The Program in Museums and Society encourages students in both the arts and sciences to explore questions central to the humanities through an investigation of material culture and the institutions that collect, preserve, interpret, and publicly display it. It blends the conceptual with the applied, providing an innovative forum to connect academic work directly to the activities of museums, broadly defined to include art, history, natural history, and science museums as well as zoos, botanic gardens, aquariums, and heritage sites.
Students may earn a minor in museums and society, intended to complement their major field of study, or may take courses out of general interest. The program’s overarching goals are to promote museum literacy, or the skills necessary to be critical interpreters of these influential institutions; to encourage students to reflect on their major field of study in new ways; and to enable students to be active, informed members of the broader cultural community now and throughout their lives.
The program offers a broad spectrum of introductory courses and advanced seminars that explore the myriad ways museums and collections “signify” in both the past and the present—as statements of political aspiration, ethnic consolidation, historical interpretation, cultural value, and so forth. Historical, critical, and theoretical studies are enhanced with courses that engage students directly with artifacts (“practicum courses”). Practicum courses involve first-hand encounters with collections from across the academic disciplines and across the centuries and offer intimate and thematically focused explorations of materials that include artworks and historical objects, rare books and manuscripts, as well as natural specimens, physical sites, and structures.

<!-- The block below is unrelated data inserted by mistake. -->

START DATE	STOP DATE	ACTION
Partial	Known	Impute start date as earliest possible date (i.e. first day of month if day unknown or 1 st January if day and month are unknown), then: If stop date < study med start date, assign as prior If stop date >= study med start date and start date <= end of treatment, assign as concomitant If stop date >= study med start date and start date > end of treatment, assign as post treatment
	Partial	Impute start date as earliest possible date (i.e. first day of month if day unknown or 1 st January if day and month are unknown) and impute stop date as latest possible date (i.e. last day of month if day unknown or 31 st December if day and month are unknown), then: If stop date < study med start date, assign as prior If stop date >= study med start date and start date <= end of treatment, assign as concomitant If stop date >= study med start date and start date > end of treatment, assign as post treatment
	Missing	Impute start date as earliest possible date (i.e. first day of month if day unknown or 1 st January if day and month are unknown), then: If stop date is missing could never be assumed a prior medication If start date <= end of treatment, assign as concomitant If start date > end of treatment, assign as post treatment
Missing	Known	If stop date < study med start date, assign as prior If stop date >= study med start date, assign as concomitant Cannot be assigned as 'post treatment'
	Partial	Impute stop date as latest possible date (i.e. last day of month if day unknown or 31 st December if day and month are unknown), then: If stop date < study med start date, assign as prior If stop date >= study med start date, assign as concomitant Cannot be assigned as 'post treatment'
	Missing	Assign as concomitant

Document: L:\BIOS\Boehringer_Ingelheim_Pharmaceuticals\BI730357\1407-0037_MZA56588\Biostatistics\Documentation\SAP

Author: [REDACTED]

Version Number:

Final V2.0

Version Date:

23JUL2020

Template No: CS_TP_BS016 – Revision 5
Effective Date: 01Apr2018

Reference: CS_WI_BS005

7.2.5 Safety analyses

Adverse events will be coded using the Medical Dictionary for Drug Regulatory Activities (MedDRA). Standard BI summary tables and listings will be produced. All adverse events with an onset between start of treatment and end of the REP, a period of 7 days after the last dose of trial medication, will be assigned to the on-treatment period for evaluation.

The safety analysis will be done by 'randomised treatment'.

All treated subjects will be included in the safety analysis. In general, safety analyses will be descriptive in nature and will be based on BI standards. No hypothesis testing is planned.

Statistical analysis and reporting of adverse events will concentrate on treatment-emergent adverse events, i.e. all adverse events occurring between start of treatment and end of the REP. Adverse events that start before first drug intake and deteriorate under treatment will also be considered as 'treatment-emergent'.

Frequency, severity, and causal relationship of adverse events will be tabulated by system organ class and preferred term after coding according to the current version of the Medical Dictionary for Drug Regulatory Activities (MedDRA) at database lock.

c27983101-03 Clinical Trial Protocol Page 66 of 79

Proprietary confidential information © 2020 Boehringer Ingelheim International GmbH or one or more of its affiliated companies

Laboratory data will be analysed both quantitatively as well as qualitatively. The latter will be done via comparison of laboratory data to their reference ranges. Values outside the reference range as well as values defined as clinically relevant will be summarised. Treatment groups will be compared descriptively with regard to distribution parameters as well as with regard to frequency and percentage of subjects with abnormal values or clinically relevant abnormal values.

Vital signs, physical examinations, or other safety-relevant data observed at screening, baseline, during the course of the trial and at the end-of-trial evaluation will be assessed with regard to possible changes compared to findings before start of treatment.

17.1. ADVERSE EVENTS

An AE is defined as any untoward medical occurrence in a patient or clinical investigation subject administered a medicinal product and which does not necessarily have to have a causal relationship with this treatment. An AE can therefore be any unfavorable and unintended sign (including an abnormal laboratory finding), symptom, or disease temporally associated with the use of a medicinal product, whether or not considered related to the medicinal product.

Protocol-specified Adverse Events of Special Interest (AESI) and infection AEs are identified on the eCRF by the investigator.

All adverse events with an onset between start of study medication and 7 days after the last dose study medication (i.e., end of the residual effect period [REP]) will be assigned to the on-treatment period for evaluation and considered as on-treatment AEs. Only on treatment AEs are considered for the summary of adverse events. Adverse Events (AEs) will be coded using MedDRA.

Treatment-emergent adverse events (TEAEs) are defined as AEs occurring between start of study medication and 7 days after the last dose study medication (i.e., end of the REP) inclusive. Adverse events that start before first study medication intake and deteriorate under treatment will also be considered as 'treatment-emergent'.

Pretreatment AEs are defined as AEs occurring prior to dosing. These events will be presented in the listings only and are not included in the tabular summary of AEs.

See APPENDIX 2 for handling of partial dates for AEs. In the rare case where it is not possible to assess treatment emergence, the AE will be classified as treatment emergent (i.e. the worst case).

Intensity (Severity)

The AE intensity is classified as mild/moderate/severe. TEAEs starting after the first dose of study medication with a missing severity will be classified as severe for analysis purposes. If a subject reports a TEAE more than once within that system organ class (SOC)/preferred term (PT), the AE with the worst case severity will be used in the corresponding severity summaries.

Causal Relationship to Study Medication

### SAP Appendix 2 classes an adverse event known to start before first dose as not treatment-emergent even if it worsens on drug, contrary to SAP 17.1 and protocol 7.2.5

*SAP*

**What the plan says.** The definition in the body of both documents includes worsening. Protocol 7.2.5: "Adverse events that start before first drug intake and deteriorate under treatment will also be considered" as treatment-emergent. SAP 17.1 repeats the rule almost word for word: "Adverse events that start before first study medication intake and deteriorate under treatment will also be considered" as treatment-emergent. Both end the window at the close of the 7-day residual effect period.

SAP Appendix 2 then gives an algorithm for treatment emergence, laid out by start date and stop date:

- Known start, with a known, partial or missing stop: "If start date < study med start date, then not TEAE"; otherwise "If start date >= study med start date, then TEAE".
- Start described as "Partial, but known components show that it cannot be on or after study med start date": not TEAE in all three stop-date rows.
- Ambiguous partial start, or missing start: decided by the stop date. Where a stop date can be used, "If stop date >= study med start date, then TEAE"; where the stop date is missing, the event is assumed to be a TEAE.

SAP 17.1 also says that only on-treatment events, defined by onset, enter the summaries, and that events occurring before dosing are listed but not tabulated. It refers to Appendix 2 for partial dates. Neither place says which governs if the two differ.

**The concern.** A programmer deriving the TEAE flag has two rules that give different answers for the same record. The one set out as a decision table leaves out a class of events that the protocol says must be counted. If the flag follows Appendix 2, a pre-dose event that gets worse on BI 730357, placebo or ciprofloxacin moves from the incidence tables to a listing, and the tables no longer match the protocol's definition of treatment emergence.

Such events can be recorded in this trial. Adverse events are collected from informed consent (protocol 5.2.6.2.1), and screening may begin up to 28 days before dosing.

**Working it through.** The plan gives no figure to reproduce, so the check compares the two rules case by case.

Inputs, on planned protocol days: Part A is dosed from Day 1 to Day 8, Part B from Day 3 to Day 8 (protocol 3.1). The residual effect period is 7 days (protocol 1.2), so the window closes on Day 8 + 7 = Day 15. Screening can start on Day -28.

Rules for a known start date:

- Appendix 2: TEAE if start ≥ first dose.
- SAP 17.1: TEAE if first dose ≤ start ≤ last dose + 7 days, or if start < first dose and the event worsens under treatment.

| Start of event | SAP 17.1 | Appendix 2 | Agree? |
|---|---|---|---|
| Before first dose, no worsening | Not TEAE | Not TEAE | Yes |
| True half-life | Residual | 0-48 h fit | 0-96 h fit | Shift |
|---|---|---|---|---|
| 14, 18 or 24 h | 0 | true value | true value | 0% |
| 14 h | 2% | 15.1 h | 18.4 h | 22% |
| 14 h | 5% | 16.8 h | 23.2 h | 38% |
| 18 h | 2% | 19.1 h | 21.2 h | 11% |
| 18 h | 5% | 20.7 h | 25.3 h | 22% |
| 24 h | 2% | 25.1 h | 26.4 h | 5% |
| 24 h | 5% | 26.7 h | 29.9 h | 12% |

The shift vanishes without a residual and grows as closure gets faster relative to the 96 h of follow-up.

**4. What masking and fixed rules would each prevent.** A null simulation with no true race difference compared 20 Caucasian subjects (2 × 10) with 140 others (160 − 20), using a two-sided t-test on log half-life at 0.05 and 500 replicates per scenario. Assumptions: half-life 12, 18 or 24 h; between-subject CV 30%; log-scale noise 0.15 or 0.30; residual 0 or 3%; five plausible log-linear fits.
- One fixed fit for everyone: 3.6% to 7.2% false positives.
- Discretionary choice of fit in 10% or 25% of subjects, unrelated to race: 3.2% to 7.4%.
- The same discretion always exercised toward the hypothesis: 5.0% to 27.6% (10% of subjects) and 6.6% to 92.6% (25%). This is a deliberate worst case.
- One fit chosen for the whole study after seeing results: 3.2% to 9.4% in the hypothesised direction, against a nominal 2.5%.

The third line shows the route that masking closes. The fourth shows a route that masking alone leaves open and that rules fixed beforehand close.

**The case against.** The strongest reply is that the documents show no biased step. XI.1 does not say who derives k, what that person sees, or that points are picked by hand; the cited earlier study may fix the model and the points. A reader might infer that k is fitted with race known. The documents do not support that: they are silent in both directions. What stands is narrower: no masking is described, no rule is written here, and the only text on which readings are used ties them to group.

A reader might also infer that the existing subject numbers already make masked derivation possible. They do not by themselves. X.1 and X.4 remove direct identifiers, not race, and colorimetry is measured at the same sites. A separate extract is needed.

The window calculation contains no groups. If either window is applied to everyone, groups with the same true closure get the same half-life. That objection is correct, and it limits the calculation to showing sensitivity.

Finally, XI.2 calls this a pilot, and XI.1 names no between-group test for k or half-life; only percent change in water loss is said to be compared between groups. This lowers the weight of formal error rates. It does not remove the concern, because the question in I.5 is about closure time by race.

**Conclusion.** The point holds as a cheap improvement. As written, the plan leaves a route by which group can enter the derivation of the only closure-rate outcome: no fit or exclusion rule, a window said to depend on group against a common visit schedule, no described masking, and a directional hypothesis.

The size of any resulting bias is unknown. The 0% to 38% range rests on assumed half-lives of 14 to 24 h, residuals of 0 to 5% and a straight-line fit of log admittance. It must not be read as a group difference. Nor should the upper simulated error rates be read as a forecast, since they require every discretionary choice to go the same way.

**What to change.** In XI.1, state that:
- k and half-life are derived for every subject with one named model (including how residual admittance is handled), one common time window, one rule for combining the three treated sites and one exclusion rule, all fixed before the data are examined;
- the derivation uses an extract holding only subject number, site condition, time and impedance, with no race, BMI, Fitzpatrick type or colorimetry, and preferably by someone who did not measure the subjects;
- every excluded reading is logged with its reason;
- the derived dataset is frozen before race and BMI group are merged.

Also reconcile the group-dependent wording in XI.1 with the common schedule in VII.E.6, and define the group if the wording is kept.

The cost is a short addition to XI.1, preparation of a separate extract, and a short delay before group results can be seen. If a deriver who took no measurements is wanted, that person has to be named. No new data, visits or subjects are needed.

Culminating in exhibitions, museum education programs, publications, and other public products, practicum courses make the work of the classroom available and accessible to general audiences, underscoring the relevance of a humanistic education both to students and diverse public communities. Practicum courses are typically developed in partnership with galleries, libraries, archives, museums or heritage sites and serve the goals of our community partners both on and off campus, enhancing their research, exhibitions, and educational mission.